Hindustan Unilever’s products seem to have a greater affinity to local culture and ethos, said Abraham Koshy, a professor at IIM, Ahmedabad. In contrast, Nestle India’s strategy has always been more global, Koshy said.

Interestingly, Nestle India has enjoyed significant success localizing its products or at least their usage—first with Milkmaid, a condensed milk offering that the company cleverly positioned as the ideal ingredient in tasty Indian desserts (the campaign is chronicled beautifully in Subroto Sengupta’s book Brand Positioning), and then with Maggi, which now finds itself in a storm and has been taken off the shelves. Nestle India is now engaged in one of the biggest recalls in Indian history—withdrawing as much as 25,000 tonnes of Maggi, around 200-300 million packs, from the market. Maggi accounts for 30% of the India unit’s revenue. And unsurprisingly, 11 brokerages have cut the Nestle India stock’s target price since 21 May, when the news broke.

Sure, the decentralization strategy which has helped Hindustan Unilever is now changing as the company gets more integrated with the global operations. In 2013, the parent increased its share in the Indian unit to 75% from 52.28%.

Meanwhile, Nestle under its new managing director Etienne Benet, who came to the helm in 2013, has launched low-fat Nestle sweet lassi, Nestle buttermilk with ayurvedic herbs and spices, and Maggi oats noodles.

Still, in its hour of crisis, Nestle India has discovered that it doesn’t have an Indian manager, an Indian face, an Indian voice to lean on. The company does have its crop of Indian managers, several in global roles, but not to the extent of Unilever Plc., roughly 10-12% of whose global managers are Indian.

Shivani Hegde, who has been described as the “mother of Maggi in India" by some newspapers, joined Nestle India as a management trainee. Over 30 years, Hegde headed many departments at Nestle India, including sales and human resources, and was the category head for Foods division at Nestle India. Hegde is now the managing director of Nestle’s Sri Lanka business. She flew down to help handle the crisis but has largely been invisible.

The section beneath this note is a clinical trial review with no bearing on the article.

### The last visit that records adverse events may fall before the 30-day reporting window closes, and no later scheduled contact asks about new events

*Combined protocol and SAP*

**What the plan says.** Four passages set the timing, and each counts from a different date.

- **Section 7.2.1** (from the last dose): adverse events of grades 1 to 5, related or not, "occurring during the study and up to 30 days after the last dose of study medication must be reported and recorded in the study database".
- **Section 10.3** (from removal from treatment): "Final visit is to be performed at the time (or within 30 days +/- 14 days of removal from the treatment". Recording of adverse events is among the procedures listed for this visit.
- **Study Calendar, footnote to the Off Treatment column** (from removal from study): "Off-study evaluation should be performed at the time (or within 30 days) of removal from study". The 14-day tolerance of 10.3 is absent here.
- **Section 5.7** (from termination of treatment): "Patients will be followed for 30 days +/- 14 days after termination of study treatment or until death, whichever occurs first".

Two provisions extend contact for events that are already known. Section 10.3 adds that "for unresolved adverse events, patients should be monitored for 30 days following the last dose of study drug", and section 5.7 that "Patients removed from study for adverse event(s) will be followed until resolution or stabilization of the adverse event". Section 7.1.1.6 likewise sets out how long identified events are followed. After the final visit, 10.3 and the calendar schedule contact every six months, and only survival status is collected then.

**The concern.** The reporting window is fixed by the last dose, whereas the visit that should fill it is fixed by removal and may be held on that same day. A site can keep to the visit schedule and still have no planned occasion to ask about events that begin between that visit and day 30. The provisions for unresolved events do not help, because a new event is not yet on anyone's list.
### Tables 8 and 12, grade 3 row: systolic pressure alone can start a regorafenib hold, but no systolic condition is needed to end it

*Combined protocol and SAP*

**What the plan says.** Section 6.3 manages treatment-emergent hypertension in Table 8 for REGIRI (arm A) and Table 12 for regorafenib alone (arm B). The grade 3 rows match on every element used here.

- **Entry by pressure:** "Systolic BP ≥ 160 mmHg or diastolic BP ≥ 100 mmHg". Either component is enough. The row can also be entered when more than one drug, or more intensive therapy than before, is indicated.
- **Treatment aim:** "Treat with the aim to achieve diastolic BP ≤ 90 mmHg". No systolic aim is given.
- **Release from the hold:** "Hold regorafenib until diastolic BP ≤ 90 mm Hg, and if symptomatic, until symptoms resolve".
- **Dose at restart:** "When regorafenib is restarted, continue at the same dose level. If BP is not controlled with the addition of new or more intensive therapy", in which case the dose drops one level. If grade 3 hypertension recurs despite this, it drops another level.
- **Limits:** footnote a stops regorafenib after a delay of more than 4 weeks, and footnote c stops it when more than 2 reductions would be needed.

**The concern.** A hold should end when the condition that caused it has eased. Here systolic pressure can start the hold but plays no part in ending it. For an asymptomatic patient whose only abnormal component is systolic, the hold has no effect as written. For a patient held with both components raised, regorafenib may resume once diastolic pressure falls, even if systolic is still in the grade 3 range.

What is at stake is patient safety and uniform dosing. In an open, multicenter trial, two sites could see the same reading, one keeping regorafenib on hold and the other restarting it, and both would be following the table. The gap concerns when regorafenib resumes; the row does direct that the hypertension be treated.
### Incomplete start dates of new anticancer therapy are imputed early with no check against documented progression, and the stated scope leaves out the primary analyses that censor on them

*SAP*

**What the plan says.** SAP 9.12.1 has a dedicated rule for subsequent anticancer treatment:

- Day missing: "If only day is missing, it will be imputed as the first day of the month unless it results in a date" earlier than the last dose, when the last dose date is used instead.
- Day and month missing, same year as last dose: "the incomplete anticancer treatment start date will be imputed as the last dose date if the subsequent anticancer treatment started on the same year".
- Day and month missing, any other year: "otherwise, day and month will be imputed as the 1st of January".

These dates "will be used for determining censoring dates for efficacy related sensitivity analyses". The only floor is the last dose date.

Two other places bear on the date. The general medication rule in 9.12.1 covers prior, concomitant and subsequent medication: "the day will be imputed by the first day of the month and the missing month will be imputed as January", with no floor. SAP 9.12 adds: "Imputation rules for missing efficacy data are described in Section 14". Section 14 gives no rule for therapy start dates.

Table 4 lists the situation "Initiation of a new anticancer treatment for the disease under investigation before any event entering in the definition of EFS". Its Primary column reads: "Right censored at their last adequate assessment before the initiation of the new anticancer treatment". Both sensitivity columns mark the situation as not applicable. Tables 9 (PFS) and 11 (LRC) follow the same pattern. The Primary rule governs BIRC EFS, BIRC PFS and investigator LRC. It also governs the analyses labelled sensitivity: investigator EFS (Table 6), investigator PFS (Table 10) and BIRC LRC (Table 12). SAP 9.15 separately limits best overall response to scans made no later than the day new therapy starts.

Irrespective of whether its management were local or expat, Nestle India would have still faced the crisis. Its response, though, may have been different, say experts. “Companies with strong local management teams, have a larger local agenda and are able to push them through as they are empowered by the global management," said K. Sudarshan, regional managing partner (Asia), EMA Partners International, a headhunting firm.

The key to a solution may, however, lie in moving swiftly to address the concerns about product safety, rather than trying to solve it immediately.

“The companies that handle crises well are the ones that move quickly and unilaterally and don’t argue or debate. You have to be swift and unilateral in removing the product from the market and over time let the truth emerge," said Ravi Venkatesan, a former chairman of Microsoft Corp.’s India operations.